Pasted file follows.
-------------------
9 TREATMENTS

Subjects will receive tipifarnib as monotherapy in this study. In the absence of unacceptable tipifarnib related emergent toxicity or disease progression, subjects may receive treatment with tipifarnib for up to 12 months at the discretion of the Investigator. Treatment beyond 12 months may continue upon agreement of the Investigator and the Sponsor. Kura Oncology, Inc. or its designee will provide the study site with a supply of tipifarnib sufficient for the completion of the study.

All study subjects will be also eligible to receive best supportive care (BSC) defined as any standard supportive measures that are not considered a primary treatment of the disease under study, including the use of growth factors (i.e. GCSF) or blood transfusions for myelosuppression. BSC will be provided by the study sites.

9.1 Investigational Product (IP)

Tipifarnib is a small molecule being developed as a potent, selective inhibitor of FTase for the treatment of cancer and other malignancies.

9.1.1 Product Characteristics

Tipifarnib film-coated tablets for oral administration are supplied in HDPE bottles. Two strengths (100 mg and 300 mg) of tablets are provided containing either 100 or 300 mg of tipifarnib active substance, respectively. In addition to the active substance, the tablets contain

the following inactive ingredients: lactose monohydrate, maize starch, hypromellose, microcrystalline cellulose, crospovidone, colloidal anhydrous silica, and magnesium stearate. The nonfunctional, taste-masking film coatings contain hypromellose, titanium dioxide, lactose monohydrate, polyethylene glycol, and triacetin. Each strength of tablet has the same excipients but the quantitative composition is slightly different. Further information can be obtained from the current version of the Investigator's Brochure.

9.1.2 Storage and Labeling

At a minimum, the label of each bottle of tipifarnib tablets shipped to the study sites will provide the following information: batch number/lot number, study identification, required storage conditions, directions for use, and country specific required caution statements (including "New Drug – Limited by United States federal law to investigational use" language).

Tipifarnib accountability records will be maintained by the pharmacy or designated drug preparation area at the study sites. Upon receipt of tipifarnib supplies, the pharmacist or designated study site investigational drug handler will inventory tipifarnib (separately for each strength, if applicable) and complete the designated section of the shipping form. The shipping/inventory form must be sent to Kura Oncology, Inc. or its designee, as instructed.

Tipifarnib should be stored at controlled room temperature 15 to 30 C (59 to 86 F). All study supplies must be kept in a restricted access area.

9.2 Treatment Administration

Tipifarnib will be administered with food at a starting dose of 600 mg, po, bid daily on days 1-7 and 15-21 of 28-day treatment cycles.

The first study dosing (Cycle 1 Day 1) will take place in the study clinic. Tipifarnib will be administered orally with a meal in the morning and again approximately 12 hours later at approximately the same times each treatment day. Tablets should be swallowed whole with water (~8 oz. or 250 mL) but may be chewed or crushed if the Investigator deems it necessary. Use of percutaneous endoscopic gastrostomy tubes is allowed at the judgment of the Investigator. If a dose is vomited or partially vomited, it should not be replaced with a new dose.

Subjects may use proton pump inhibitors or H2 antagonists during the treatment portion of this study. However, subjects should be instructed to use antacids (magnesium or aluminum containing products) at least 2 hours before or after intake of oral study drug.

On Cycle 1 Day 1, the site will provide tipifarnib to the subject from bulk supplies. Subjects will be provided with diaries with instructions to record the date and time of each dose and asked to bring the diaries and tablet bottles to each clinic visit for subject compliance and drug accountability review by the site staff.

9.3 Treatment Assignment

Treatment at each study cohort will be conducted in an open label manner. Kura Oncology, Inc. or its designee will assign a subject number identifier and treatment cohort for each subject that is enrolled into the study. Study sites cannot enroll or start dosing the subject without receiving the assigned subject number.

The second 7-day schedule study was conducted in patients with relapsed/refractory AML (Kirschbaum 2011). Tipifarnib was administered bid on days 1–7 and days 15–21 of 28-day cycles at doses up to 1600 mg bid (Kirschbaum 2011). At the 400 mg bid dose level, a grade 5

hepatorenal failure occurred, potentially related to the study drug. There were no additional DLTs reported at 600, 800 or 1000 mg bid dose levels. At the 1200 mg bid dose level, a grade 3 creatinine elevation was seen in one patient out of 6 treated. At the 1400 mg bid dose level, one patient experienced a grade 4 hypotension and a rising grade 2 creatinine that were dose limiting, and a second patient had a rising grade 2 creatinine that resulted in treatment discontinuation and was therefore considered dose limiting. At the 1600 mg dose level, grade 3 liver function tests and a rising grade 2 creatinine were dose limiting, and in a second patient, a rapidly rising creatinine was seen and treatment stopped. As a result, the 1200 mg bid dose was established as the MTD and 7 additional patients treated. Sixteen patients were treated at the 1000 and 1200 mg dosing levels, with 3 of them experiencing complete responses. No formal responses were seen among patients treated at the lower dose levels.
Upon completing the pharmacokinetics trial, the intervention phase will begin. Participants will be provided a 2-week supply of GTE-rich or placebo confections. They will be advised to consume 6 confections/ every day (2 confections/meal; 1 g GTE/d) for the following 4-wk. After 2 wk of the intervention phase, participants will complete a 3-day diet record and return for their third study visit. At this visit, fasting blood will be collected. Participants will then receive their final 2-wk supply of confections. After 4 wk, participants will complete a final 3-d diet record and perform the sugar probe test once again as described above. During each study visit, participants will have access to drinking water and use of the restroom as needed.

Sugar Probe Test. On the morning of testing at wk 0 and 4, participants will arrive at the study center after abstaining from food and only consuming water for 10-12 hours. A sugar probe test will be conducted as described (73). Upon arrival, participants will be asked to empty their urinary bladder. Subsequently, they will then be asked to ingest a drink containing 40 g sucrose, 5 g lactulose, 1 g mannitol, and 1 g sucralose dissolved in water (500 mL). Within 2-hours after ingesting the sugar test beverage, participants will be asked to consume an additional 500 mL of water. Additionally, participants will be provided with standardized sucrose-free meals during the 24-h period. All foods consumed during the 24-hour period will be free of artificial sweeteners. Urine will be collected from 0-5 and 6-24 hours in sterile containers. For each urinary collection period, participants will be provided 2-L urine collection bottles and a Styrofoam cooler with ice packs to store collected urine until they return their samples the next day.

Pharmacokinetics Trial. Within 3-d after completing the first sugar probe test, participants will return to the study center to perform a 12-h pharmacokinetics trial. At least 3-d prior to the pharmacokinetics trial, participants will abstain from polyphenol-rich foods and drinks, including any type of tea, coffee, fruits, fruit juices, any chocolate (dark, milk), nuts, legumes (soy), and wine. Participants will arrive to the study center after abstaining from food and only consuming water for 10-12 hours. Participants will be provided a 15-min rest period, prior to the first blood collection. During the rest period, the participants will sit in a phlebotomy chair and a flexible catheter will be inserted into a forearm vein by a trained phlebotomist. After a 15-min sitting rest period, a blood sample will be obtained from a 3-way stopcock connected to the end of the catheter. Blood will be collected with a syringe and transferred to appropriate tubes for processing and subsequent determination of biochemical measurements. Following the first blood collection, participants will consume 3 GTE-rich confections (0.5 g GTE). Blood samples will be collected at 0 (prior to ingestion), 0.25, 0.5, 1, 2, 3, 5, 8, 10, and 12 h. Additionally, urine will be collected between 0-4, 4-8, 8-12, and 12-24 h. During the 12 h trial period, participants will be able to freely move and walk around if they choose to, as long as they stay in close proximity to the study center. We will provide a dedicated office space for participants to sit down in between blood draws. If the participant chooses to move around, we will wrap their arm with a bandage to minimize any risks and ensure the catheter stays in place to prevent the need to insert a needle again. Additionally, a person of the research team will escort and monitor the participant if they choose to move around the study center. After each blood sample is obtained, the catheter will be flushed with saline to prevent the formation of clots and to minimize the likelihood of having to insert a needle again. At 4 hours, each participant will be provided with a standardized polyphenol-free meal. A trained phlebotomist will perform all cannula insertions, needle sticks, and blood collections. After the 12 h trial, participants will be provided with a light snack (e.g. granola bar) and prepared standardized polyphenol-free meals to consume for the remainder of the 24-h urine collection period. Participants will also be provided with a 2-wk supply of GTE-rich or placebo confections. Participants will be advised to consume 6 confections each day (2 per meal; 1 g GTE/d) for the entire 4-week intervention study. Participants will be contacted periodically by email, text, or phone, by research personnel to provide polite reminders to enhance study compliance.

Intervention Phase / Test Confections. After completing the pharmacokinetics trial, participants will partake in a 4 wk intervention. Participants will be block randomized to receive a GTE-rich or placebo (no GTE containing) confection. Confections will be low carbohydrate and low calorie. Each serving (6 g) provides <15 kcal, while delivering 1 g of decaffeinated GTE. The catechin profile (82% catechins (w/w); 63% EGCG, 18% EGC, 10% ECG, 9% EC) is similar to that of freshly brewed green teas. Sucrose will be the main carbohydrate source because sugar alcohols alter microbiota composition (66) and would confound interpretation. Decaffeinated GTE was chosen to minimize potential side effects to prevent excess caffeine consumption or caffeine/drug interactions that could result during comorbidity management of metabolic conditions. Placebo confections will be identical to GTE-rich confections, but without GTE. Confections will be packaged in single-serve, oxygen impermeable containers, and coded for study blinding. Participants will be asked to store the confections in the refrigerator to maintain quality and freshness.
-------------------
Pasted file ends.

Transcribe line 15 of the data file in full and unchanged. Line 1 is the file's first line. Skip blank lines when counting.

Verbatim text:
The first study dosing (Cycle 1 Day 1) will take place in the study clinic. Tipifarnib will be administered orally with a meal in the morning and again approximately 12 hours later at approximately the same times each treatment day. Tablets should be swallowed whole with water (~8 oz. or 250 mL) but may be chewed or crushed if the Investigator deems it necessary. Use of percutaneous endoscopic gastrostomy tubes is allowed at the judgment of the Investigator. If a dose is vomited or partially vomited, it should not be replaced with a new dose.